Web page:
All in all, it is considered that the marks are sufficiently similar to cause confusion for the goods that have been found identical and similar to a low degree. In essence, there is a likelihood of confusion because the marks coincide in the element ‘SPECTRAL’ and the differences between the signs are confined to non-distinctive or secondary elements and aspects.

Likelihood of confusion covers situations where the consumer directly confuses the trade marks themselves, or where the consumer makes a connection between the conflicting signs and assumes that the goods/services covered are from the same or economically linked undertakings.

Indeed, it is highly conceivable that the relevant consumer will perceive the contested mark as a sub-brand, a variation of the earlier mark, configured in a different way according to the type of goods that it designates (23/10/2002, T-104/01, Fifties, EU:T:2002:262, § 49).

The applicant argues that the goods should be held dissimilar because the marks are effectively used on the market for different types of goods. However, the task of the Opposition Division is to compare the goods as they appear in the respective lists of goods and it cannot limit itself to comparing only the goods for which the marks are allegedly used on the market. Consequently, the applicant’s argument must be dismissed.

The applicant also argues that it owns EUTM No 4 558 111 ‘SPECTRAL’ which is even earlier than the earlier IR No 1 037 087. At the moment of the registration process of IR No 1 037 087 designating EU, the applicant considered that the marks could peacefully co-exist and refrained from filing an opposition against this IR. In addition, the applicant claims that it owns two other EUTMs containing the element ‘SPECTRAL’. The Opposition Division considers that these arguments are not persuasive of lack of confusion in the present case. In these proceedings, the earlier IR No 1 037 087 designating EU has the standing of an earlier trade mark in accordance with Article 8(2) EUTMR vis-à-vis the contested EUTM application No 12 107 363. This cannot be put into question merely by the existence of an even earlier EUTM ‘SPECTRAL’ of the applicant. The applicant’s own commercial assessment that the two marks can co-exist on the market does not preclude the Opposition Division from finding that from the legal point of view based on Article 8(1)(b) EUTMR, there is a likelihood of confusion between the marks in the present dispute.

Furthermore, the right to an EUTM begins on the date when the EUTM is filed and not before, and from that date on the EUTM has to be examined with regard to opposition proceedings. Therefore, when considering whether or not the EUTM falls under any of the relative grounds for refusal, events or facts which happened before the filing date of the EUTM are irrelevant because the rights of the opponent, insofar as they predate the EUTM, are earlier than the applicant’s EUTM.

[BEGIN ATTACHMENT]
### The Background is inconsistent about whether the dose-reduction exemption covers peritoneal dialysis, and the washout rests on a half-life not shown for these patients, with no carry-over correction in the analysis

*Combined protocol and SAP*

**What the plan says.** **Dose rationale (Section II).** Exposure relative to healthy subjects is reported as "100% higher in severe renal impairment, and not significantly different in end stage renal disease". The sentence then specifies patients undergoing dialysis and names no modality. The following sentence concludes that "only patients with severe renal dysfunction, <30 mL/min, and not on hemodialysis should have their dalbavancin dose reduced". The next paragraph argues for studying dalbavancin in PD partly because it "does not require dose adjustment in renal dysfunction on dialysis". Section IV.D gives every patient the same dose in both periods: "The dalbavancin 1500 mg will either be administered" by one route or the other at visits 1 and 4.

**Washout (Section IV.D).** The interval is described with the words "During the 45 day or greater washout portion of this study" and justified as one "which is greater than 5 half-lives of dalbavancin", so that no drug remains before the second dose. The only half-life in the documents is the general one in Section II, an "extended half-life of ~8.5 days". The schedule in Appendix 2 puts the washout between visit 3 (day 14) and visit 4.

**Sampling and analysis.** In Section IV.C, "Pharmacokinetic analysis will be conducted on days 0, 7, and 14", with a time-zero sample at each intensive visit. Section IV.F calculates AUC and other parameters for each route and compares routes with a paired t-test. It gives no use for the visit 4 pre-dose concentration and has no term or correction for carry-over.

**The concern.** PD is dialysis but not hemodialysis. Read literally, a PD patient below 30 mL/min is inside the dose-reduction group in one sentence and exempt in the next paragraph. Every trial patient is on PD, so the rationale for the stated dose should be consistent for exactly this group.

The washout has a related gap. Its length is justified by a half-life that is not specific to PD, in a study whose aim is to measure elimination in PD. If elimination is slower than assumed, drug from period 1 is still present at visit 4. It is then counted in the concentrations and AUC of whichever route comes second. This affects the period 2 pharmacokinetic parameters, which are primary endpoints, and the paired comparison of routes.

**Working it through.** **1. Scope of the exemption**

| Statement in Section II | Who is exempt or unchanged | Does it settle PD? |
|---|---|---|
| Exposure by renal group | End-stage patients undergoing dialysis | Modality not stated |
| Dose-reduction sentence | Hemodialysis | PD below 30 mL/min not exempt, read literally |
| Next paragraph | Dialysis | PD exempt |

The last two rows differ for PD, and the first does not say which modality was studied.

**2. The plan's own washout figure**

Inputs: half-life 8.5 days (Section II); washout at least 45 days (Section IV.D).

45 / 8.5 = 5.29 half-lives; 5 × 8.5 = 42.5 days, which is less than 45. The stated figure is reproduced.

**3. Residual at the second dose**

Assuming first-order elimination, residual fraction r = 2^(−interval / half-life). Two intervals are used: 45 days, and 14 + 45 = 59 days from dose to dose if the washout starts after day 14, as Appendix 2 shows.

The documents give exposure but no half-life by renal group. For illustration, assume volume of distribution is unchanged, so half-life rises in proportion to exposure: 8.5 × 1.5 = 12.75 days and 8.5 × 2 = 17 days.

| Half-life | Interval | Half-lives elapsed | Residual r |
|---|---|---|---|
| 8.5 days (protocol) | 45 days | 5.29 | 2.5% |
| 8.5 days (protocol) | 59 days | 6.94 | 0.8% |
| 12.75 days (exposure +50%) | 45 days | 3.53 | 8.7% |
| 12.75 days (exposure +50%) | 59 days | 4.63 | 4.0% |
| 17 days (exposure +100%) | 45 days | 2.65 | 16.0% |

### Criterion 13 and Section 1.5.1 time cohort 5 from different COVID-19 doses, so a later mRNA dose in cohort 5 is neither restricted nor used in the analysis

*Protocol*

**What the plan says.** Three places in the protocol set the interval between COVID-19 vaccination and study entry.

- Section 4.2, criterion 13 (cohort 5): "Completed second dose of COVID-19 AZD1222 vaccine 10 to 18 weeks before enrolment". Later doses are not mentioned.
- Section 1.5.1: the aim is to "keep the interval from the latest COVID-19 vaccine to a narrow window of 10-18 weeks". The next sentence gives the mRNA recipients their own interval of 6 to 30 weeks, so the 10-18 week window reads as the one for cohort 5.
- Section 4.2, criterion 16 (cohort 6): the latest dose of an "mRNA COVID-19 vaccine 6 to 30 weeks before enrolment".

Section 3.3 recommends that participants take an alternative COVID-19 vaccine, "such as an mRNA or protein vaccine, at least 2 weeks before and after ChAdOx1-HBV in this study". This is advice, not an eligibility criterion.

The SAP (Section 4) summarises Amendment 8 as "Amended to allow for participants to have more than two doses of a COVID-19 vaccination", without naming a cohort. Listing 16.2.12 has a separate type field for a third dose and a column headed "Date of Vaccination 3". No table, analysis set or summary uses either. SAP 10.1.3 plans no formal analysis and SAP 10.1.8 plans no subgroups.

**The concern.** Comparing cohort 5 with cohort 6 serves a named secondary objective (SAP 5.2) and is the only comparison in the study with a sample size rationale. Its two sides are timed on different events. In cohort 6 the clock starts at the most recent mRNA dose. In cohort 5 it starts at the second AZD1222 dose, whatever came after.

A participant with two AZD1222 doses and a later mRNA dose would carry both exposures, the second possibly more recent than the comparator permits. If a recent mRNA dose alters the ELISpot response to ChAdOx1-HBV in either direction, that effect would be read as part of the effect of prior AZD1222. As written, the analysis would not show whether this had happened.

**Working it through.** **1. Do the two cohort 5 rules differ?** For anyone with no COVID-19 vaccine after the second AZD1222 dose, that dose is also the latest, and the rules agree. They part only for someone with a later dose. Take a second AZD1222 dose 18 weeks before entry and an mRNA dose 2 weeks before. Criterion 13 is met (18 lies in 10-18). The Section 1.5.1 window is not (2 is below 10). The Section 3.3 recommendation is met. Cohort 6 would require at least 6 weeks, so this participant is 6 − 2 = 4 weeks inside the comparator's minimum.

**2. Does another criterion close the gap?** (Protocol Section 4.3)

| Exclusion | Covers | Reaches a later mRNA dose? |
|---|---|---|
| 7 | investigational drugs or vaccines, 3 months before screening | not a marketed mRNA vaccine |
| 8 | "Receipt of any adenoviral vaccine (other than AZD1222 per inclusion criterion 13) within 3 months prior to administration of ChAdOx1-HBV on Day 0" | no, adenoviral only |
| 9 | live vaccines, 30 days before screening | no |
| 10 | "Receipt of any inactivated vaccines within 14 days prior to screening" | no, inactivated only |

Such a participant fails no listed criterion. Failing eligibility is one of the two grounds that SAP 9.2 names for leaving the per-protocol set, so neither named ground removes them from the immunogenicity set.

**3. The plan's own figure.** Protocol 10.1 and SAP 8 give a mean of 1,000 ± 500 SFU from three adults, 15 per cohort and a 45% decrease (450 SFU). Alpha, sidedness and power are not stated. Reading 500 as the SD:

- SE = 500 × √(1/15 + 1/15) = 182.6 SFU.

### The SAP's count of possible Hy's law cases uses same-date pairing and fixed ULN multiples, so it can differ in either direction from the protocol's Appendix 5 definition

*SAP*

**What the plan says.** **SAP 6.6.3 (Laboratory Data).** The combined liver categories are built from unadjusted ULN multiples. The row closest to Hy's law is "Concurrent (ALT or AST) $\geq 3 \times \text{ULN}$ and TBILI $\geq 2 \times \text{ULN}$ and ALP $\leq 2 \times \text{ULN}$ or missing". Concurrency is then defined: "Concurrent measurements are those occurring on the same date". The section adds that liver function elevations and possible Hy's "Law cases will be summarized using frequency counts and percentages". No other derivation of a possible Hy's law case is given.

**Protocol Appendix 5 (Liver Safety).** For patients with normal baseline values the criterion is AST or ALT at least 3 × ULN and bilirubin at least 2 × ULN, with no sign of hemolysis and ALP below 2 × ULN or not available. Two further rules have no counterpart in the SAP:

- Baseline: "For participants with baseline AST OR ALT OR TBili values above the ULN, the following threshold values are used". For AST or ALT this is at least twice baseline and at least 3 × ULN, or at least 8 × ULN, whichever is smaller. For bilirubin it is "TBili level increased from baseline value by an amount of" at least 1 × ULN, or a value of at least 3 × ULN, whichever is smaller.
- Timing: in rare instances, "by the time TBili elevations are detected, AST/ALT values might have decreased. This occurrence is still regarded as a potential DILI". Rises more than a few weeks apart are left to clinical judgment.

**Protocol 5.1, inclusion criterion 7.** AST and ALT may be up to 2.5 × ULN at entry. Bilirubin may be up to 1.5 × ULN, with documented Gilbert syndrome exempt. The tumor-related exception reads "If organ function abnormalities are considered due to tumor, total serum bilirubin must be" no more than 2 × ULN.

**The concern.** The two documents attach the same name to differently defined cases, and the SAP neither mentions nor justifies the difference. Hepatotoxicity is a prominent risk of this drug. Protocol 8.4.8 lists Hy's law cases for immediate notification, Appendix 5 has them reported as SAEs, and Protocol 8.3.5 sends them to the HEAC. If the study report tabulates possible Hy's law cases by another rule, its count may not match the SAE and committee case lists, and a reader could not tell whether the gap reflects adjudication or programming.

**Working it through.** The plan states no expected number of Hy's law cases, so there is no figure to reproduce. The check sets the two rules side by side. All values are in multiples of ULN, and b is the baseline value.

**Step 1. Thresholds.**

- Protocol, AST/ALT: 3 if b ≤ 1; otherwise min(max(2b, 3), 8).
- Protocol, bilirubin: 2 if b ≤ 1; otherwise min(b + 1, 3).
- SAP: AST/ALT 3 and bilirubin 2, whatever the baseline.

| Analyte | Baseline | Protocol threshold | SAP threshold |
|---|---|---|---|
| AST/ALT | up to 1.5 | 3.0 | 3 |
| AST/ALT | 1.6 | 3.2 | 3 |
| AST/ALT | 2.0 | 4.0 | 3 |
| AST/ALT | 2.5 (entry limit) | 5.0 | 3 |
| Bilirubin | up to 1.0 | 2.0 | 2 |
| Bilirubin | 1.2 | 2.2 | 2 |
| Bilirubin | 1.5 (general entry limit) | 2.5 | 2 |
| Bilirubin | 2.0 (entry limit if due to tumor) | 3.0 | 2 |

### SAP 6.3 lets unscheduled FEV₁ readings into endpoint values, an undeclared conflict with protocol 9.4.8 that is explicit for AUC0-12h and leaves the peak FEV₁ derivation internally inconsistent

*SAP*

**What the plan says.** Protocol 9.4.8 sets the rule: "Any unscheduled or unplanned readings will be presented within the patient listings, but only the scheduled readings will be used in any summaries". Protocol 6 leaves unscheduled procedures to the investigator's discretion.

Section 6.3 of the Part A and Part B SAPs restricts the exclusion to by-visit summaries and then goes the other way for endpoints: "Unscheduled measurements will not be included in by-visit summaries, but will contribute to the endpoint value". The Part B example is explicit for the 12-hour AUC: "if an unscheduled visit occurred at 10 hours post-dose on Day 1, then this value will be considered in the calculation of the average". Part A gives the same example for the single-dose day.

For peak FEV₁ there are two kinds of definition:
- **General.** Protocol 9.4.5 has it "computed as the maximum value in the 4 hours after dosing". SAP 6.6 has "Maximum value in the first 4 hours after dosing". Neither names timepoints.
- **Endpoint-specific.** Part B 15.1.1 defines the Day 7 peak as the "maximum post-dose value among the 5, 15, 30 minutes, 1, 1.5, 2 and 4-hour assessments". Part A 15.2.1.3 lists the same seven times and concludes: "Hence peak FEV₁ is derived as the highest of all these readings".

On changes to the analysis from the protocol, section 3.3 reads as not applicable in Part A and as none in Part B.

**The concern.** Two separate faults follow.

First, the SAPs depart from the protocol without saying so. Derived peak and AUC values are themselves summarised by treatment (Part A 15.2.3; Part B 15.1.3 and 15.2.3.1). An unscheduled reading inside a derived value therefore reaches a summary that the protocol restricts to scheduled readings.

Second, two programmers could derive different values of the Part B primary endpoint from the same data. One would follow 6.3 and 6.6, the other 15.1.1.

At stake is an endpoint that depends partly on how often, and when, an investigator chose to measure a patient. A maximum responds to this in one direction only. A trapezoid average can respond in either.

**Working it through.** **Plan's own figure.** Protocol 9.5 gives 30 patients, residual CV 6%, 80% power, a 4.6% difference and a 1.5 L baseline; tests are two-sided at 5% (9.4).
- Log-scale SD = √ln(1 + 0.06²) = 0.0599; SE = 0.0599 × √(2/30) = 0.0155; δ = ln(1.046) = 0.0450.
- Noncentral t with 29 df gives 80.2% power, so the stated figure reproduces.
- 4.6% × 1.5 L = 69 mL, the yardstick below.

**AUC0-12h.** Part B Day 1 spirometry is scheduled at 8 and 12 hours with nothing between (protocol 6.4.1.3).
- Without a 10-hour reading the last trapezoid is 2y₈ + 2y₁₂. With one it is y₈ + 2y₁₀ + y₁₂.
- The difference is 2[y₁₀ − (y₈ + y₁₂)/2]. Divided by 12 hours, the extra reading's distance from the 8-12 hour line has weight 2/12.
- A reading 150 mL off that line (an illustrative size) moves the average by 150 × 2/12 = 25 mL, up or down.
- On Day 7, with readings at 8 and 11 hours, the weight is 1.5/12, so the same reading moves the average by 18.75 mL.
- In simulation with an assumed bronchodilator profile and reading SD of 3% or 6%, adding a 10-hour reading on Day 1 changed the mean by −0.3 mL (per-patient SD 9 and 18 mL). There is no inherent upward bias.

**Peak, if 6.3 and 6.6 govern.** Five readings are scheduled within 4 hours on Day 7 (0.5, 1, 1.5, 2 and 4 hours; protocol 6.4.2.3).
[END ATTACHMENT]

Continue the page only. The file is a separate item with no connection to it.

Consequently, the applicant’s arguments must be set aside.

Considering all the above, there is a likelihood of confusion on the part of the German-speaking part of the public. As stated above in section c) of this decision, a likelihood of confusion for only part of the relevant public of the European Union is sufficient to reject the contested application.

Therefore, the opposition is well founded on the basis of the opponent’s international trade mark registration No 1 037 087 designating the European Union. It follows that the contested trade mark must be rejected for all the contested goods.

As the above-mentioned earlier right leads to the success of the opposition and to the rejection of the contested trade mark for all the goods against which the opposition was directed, there is no need to examine the other earlier right invoked by the opponent (16/09/2004, T-342/02, Moser Grupo Media, S.L., EU:T:2004:268).


According to Article 85(1) EUTMR, the losing party in opposition proceedings must bear the fees and costs incurred by the other party.

Since the applicant is the losing party, it must bear the opposition fee as well as the costs incurred by the opponent in the course of these proceedings.

According to Rule 94(3) and (6) and Rule 94(7)(d)(i) EUTMIR, the costs to be paid to the opponent are the opposition fee and the costs of representation which are to be fixed on the basis of the maximum rate set therein.

The Opposition Division



Lucinda CARNEY

According to Article 59 EUTMR, any party adversely affected by this decision has a right to appeal against this decision. According to Article 60 EUTMR, notice of appeal must be filed in writing at the Office within two months of the date of notification of this decision. It must be filed in the language of the proceedings in which the decision subject to appeal was taken. Furthermore, a written statement of the grounds of appeal must be filed within four months of the same date. The notice of appeal will be deemed to be filed only when the appeal fee of EUR 720 has been paid.

The amount determined in the fixation of the costs may only be reviewed by a decision of the Opposition Division on request. According to Rule 94(4) EUTMIR, such a request must be filed within one month from the date of notification of this fixation of costs and will be deemed to be filed only when the review fee of EUR 100 (Annex I A(33) EUTMR) has been paid.